Christmas Scenes At Milan (1833)

CHRISTMAS SCENES AT MILAN.

If you cannot stop to see the Carnival, says a Milan correspondent, you must at least find time, to spend your Christmas here; especially if such another mild and lovely winter as the present should enliven your sojourn.

The whole hive of dealers and shopmen are busy, tempting the eye and purse-strings with their choicest finery ; but none may vie with the Italian lord paramount in the mysteries of the confectionary art; his myriads of sweet temptations really look magnificently seductive in front of his gorgeous mirrors, when seen under the advantage of the glow of artificial light which evening brings with it.

Next in order stand the cervelkri or cascolini, with their hundred varieties of cheeses and sausages, set off by pillars of gigantic Bolognas, reaching to the very cieling, and intermingled with delicately arranged capriccios in fresh and smoked meats, festoons of anchovies, &c.: and last, but not least, enormous and splendid Gorgongola, Lodi, and Parmesan cheeses,—those better than mines of gold to the thriving graziers of Lombardy.

These substantial delicacies, however, are not allowed to owe their attraction to their mere intrinsic recommendations; for they are disposed in a brilliant array of artificial and natural nosegays find garlands, and sometimes whimsically besprinkled with parti-coloured lamps.

Every shop, throughout the entire length of the Corso’ to the ‘ Piazza del Duomo’ is thus redolent with dainties; forming a species of ante-saloon to the gay theatre of Christmas-tide on the latter spot, where humour and idleness lounge hand-in-hand beneath the arcades of the Merceria, or the azure canopy of heaven. Here are vehicles, loaded high with laurels and evergreens for the hallowing of the Nativity ; and, beside them, beautiful pyramids of citrons, oranges, and lemons, fresh from the gleaner’s fingers: whilst, ever and anon, some vender of sugared titbits, bon-bons, graven images, and such-like ware, comes treading along, harnessed to his travelling bazaar. This is the crowded mart, into which the whole neighbourhood for miles and miles away empties its thousands.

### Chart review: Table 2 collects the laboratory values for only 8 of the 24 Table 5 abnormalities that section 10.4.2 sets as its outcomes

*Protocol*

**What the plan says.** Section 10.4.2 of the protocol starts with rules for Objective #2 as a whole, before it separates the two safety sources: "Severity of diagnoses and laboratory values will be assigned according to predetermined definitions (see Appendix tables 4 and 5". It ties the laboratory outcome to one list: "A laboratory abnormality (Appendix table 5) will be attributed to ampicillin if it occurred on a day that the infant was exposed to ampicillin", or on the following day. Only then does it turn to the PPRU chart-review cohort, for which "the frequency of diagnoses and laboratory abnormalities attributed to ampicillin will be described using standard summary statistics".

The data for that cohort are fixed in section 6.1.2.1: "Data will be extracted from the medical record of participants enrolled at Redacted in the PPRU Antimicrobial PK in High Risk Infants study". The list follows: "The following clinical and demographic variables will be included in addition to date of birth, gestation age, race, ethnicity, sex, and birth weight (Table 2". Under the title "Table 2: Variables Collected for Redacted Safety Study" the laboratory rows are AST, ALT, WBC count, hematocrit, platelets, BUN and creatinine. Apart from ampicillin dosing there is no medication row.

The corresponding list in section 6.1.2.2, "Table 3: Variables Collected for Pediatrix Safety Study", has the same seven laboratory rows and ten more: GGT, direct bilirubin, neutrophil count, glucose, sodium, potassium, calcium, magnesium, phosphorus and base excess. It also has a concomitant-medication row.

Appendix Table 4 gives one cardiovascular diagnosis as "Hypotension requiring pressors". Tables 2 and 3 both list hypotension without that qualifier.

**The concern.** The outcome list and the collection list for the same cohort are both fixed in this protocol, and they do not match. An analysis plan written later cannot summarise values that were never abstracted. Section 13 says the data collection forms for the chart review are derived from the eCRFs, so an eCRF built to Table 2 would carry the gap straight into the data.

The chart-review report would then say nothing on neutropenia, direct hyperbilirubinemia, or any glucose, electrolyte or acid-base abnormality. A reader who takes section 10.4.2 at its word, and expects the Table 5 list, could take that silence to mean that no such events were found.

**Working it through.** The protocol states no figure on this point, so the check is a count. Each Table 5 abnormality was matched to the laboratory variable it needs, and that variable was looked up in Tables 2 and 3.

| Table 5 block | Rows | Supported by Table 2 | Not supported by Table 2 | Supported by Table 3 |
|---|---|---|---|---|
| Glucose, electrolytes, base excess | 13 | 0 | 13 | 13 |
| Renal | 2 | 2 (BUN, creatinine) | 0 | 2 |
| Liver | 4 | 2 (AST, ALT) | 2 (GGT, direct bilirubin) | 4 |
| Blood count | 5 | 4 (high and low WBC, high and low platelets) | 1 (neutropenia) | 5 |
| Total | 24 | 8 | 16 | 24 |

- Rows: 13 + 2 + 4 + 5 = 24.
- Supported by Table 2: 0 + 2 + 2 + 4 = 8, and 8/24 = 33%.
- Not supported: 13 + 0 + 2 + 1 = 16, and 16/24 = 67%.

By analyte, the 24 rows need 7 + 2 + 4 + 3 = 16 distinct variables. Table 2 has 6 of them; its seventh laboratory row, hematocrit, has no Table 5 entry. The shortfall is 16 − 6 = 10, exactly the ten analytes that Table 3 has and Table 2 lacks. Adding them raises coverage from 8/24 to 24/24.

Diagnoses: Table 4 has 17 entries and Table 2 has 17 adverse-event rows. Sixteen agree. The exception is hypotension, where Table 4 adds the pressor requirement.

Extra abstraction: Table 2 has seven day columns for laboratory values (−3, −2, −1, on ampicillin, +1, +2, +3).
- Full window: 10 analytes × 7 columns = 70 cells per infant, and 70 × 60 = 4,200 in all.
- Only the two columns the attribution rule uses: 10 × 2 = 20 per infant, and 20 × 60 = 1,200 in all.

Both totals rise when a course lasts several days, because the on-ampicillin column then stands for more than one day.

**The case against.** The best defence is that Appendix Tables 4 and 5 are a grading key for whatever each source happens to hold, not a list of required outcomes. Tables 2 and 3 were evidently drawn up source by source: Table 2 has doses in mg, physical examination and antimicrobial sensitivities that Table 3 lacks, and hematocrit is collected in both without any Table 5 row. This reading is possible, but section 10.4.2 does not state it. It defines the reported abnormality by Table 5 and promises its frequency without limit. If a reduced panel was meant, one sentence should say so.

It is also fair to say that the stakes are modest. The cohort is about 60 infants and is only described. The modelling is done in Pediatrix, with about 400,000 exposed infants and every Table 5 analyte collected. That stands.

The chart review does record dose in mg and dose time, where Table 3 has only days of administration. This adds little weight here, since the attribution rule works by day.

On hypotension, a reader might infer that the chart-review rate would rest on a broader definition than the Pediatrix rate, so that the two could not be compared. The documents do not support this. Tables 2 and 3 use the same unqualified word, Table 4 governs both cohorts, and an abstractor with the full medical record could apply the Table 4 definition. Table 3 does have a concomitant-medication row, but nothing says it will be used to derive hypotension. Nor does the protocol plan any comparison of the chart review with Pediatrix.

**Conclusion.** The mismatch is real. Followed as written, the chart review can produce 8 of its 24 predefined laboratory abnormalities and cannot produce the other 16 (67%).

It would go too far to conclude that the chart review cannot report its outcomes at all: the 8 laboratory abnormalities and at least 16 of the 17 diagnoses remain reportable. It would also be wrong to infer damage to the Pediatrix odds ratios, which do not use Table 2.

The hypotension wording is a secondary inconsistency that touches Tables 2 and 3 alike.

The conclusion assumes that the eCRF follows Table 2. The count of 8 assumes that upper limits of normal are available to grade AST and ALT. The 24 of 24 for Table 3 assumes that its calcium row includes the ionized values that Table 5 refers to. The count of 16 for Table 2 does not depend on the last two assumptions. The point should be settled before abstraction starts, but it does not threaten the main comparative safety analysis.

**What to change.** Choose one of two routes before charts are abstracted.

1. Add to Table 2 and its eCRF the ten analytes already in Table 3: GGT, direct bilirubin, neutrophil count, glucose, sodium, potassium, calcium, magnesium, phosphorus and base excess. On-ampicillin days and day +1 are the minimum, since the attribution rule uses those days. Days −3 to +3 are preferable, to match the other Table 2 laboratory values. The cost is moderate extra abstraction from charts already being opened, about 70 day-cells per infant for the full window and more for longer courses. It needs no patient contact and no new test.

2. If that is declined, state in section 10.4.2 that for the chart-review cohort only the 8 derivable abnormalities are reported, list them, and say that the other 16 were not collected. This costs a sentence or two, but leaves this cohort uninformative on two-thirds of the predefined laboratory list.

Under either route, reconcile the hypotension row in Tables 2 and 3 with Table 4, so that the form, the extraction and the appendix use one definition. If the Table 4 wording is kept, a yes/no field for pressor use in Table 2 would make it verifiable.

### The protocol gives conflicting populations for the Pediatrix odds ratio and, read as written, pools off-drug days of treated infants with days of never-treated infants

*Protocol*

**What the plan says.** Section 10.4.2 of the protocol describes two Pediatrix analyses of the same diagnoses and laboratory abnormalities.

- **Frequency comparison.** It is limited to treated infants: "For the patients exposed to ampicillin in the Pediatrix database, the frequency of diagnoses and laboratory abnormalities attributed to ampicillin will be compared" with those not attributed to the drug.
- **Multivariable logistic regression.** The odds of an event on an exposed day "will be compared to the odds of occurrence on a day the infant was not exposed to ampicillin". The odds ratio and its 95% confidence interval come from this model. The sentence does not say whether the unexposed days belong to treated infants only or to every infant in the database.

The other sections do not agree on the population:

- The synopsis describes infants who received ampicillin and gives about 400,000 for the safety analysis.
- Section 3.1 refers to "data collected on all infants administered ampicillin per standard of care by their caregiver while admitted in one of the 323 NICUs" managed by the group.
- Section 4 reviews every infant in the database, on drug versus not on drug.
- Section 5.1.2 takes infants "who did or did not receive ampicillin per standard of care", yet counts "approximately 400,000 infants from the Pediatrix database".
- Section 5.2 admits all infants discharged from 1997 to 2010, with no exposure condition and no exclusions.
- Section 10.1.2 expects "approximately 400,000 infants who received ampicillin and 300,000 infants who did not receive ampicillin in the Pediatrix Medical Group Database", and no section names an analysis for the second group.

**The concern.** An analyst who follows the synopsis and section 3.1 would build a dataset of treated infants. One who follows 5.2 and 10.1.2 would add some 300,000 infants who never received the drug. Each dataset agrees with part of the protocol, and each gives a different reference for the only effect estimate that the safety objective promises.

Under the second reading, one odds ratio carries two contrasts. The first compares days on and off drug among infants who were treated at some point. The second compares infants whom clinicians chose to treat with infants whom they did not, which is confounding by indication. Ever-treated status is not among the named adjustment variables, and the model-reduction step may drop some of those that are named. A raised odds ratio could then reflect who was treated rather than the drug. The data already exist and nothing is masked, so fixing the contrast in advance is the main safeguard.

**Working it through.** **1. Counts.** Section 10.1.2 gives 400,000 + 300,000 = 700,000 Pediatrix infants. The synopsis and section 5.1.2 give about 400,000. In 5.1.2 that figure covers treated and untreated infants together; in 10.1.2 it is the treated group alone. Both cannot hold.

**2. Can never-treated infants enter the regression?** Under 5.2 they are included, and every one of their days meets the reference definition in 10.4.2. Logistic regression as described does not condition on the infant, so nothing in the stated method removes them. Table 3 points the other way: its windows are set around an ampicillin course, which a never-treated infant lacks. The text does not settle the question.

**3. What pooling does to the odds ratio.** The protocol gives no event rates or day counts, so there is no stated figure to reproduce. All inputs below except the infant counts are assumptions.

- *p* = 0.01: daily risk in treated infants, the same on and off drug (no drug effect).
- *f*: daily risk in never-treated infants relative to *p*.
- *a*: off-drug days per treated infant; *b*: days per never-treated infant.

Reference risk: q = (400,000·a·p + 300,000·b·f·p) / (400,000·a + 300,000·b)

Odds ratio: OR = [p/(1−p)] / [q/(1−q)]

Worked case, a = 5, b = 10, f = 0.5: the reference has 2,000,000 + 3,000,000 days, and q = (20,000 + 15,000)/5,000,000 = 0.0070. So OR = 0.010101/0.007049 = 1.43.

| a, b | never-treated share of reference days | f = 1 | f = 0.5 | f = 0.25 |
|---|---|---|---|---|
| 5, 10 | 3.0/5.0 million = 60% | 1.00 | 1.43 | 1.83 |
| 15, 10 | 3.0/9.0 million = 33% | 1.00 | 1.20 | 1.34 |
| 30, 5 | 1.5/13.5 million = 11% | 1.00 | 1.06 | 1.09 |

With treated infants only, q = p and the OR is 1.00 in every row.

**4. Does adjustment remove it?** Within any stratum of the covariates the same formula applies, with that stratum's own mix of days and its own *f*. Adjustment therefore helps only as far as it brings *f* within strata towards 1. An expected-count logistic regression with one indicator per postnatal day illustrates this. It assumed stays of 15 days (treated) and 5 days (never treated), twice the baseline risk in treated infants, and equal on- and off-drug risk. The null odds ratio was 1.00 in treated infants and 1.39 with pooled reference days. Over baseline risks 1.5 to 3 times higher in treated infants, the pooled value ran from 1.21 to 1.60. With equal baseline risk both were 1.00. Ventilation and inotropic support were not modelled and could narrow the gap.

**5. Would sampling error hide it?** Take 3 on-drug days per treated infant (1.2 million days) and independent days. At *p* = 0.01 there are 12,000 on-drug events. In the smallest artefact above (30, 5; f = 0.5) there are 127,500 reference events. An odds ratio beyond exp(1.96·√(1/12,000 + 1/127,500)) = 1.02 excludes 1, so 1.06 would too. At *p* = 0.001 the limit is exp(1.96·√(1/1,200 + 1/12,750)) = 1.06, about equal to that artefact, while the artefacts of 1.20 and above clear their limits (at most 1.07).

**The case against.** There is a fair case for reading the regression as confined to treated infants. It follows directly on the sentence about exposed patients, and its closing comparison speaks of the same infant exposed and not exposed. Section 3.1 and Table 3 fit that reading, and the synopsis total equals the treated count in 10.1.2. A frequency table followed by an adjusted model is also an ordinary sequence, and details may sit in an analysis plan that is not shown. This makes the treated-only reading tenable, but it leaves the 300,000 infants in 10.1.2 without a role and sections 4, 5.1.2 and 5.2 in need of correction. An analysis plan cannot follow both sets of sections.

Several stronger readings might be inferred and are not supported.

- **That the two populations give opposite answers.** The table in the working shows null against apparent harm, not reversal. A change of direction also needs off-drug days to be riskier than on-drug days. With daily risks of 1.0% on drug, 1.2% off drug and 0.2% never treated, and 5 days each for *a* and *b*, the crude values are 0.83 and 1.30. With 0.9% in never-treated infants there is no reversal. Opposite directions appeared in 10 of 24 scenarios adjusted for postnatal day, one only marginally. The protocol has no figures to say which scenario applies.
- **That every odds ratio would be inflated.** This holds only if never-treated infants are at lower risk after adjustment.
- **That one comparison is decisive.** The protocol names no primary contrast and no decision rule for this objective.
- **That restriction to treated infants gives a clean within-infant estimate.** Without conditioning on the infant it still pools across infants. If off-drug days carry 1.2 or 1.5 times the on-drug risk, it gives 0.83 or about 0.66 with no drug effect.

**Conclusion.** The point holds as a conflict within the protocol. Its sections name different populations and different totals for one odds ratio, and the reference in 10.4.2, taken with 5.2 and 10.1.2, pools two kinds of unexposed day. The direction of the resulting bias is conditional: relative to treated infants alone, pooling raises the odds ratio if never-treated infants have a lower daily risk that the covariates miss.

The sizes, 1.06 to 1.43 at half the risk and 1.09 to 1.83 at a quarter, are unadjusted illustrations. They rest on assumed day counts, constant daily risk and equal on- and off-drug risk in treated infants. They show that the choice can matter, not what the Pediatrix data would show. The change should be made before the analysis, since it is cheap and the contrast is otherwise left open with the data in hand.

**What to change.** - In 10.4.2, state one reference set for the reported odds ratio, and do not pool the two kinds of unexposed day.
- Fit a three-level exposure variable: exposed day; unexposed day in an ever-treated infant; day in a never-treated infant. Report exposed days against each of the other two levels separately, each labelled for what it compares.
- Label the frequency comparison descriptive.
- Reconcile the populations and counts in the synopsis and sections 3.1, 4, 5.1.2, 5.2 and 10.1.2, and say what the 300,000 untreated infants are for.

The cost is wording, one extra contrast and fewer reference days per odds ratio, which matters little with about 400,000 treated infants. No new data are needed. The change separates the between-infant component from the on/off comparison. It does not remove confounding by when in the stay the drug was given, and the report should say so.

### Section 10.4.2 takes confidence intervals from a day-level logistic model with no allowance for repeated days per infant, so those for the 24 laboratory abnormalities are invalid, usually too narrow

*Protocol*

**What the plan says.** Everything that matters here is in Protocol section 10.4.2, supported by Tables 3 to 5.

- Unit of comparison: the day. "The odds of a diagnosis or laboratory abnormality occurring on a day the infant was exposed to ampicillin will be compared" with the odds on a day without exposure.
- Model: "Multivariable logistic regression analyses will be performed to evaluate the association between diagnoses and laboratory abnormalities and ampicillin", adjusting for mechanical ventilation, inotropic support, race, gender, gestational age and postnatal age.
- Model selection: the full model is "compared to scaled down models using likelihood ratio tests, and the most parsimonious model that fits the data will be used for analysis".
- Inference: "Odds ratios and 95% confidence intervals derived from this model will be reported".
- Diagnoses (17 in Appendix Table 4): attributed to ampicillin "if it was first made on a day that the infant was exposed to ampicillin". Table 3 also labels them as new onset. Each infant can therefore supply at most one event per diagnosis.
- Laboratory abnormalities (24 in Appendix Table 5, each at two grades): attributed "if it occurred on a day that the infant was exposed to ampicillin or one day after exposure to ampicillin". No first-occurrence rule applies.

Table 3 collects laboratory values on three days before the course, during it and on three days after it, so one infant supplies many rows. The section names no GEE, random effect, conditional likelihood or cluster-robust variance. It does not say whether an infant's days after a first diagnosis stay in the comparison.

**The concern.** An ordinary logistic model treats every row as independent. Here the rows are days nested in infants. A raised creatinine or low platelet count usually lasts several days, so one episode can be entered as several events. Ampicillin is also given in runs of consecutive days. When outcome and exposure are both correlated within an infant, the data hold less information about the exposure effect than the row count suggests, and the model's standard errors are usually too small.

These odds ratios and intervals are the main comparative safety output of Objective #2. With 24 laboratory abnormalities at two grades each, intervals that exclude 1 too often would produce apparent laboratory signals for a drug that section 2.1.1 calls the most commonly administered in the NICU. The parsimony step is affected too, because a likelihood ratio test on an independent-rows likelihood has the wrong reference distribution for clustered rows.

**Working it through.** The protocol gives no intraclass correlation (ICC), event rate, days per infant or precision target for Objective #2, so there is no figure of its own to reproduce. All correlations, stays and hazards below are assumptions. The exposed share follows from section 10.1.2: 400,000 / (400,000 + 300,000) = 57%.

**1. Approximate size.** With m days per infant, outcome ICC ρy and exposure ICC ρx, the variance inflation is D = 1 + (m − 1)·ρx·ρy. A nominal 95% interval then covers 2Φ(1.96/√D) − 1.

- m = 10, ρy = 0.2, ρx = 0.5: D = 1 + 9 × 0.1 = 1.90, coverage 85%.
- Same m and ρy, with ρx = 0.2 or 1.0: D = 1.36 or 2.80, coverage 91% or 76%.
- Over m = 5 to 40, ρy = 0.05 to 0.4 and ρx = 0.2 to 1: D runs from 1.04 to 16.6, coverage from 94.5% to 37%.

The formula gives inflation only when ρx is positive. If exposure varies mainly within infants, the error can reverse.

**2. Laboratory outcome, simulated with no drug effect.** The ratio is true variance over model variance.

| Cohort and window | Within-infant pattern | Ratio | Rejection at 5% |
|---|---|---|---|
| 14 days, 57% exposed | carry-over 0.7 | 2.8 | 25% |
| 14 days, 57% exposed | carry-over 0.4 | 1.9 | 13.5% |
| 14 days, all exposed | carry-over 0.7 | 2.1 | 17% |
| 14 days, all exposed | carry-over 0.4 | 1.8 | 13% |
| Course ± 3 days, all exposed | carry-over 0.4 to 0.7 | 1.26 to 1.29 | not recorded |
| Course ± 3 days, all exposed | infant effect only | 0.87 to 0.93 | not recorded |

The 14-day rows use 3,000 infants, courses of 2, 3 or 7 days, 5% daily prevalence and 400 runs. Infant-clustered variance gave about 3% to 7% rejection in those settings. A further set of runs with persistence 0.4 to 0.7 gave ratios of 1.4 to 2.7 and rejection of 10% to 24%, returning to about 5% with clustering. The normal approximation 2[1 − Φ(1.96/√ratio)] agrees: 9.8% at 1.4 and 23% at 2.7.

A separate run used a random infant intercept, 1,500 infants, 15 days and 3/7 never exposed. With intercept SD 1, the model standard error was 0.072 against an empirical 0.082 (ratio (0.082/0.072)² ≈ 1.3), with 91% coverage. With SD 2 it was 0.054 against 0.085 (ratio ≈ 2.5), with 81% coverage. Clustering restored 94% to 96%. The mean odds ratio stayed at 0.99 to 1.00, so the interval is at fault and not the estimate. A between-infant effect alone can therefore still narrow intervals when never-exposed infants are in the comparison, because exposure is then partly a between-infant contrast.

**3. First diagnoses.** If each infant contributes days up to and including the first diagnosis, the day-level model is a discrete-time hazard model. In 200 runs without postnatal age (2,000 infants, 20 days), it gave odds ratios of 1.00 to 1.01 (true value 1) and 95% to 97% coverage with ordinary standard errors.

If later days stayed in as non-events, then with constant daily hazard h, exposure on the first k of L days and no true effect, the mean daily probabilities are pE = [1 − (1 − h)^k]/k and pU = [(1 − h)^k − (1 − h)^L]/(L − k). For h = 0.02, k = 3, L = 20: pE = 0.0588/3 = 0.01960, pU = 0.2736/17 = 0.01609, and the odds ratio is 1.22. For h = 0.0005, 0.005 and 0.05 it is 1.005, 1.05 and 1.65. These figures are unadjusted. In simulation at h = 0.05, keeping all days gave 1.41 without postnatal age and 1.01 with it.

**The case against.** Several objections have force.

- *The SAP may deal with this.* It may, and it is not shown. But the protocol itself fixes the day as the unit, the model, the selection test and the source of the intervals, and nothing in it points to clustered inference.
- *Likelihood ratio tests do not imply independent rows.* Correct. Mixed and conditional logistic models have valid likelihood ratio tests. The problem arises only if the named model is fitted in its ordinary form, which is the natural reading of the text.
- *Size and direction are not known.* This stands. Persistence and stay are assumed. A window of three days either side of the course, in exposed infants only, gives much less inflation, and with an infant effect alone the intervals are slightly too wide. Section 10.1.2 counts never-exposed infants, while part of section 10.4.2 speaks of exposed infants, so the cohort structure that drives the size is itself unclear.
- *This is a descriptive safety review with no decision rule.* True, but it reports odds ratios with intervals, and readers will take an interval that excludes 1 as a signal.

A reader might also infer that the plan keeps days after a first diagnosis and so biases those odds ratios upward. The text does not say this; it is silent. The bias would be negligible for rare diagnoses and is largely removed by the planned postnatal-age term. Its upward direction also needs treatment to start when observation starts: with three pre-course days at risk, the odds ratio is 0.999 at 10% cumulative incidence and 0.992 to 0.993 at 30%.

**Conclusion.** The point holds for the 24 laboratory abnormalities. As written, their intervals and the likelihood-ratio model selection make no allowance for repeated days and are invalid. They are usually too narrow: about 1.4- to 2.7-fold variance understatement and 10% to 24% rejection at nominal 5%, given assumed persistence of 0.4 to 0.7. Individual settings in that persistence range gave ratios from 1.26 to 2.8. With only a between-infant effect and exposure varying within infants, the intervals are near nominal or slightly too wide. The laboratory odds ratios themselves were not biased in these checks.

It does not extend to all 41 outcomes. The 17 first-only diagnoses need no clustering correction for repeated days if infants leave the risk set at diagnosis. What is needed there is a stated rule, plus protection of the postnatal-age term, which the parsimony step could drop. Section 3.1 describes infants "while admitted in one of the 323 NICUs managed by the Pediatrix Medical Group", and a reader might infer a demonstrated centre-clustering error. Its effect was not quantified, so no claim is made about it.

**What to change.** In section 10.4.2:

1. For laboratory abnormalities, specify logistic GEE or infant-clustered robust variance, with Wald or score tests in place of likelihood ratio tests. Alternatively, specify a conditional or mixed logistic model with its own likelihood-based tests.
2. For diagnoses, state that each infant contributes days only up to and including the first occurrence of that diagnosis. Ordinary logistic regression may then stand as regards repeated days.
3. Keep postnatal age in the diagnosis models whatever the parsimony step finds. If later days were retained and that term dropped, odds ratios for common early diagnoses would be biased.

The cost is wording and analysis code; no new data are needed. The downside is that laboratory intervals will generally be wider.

I have seldom cast eyes on a healthier looking, handsomer, or sturdier race of mortals; their national costume sets off these noble models of the human form to admirable effect; and the peasant girl, with her long silver needles, set in congregated rays in her ebony tresses, comes tripping like a rural divinity to bless the scene.

It may be wanting in the fiery tone and animation which is so peculiarly the characteristic of the Roman and Neapolitan orgies, and nothing may flit across it, like the spirit-stirring ballad of the shepherds and mountaineers, who crowd the streets of Rome and Naples on Christmas-eve, and wind from house to house with their rustic harmonies;—yet, even here, there is enough of originality in the life and character of the pantomime to fascinate an unaccustomed eye.

Making your escape from the noisy crowd to the polished throng beneath the Arcades, the contrast, which here presents itself, is singularly striking; you have stepped, in a twiknling, out of the province of nature into the region of art; the whole prospect, before and around you, sparkles with jewels, gold and silver, and every gay and glittering adornment, which luxury can covet, or the ingnomity of fickle fashion contrive . . . . .

Source: The court journal: court circular & fashionable gazette, 1833
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